Herb-Drug Interactions: Prickly ash
Zanthoxylum amehcanum Mill., Zanthoxylum clavaherculis L. (Rutaceae)
Synonym(s) and related species
Toothache tree, Xanthoxylum, Yellow wood, Zanthoxylum.
The main constituents of prickly ash bark include the isoquinoline alkaloids magnoflorine, laurifoline, nitidine, chelerythrine, tambetarine and candicine. Various natural coumarins, tannins, lignans, including sesamin and asarinin, resins and volatile oil are also present.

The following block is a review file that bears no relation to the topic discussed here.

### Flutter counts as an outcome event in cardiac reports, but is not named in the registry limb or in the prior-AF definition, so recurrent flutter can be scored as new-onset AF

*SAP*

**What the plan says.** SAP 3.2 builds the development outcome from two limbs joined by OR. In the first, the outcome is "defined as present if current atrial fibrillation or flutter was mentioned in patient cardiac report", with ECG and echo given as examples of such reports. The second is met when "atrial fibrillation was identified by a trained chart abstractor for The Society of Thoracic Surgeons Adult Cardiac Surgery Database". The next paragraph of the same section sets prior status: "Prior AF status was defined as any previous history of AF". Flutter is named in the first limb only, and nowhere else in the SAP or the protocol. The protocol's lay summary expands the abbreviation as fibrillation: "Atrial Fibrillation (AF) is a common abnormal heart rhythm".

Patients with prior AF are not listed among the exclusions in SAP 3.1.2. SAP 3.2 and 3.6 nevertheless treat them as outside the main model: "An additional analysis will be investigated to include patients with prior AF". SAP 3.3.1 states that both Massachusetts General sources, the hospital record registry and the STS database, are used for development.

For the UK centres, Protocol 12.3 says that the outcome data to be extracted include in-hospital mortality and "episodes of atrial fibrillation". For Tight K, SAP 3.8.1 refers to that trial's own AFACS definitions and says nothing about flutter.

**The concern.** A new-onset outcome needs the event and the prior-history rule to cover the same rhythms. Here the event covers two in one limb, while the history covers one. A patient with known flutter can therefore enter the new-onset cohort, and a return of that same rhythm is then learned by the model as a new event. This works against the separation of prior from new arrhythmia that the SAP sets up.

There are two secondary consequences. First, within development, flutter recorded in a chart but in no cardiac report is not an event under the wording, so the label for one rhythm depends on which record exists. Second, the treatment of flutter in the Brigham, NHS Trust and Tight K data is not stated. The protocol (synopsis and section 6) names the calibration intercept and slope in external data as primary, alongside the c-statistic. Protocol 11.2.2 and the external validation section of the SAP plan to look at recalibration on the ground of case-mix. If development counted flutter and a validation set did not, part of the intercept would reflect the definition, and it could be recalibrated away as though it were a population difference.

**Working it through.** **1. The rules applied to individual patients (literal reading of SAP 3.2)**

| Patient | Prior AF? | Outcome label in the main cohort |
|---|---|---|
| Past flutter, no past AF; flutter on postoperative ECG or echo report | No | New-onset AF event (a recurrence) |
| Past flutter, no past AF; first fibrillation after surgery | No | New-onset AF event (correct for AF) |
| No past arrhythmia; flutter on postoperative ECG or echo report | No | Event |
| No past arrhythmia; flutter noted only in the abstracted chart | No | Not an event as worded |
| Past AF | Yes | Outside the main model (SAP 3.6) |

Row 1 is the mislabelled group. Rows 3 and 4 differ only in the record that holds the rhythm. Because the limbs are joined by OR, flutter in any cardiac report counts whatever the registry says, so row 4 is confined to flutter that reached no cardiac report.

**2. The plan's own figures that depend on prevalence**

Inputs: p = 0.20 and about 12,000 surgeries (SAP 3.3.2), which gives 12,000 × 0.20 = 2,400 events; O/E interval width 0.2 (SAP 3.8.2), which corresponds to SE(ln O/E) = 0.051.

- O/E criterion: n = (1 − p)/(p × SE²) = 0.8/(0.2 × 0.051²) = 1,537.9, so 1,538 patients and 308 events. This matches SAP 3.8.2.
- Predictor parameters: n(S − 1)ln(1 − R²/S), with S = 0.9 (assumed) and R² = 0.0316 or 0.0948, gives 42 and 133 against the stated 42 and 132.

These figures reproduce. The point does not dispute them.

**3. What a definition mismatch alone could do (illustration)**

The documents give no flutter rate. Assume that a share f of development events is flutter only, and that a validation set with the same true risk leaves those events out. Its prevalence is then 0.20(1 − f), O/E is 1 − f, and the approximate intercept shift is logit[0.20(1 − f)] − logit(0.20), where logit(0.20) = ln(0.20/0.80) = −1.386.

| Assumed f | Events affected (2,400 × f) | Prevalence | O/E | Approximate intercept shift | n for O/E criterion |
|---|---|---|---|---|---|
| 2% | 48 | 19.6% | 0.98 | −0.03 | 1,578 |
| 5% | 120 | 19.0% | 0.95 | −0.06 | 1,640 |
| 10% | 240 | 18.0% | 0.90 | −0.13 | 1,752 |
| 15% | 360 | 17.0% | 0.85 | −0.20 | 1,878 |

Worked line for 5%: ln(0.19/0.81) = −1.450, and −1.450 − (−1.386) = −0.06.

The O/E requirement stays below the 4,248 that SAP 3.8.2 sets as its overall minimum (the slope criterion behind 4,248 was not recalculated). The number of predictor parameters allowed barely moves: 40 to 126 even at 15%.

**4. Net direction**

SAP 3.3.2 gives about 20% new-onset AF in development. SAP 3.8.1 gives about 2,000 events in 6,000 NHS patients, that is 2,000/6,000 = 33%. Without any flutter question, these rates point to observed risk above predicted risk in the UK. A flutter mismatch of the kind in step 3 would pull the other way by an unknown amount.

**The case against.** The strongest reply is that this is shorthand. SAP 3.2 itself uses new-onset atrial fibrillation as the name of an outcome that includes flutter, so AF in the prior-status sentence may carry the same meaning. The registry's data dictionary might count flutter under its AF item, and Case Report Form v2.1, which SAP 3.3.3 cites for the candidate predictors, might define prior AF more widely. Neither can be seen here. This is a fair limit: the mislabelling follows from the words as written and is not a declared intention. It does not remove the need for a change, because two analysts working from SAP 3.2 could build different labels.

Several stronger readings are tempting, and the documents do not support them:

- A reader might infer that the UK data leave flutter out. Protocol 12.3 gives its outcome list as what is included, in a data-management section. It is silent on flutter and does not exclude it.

Use and indications
Prickly ash is traditionally used for cramps and Raynaud’s syndrome. The bark is mainly used as an antirheumatic, analgesic and carminative, and is believed to possess cardioprotective effects. It is also used to treat toothache and fevers, and is used as a flavouring agent in food and drink. It is also used as a fish poison. Because of doubts about the toxicity of the alkaloids that it contains (which are said to have hypotensive, anti-inflammatory and neuromuscular blocking activity), some sources do not recommend its use.
No relevant pharmacokinetic data found.
No interactions with prickly ash found.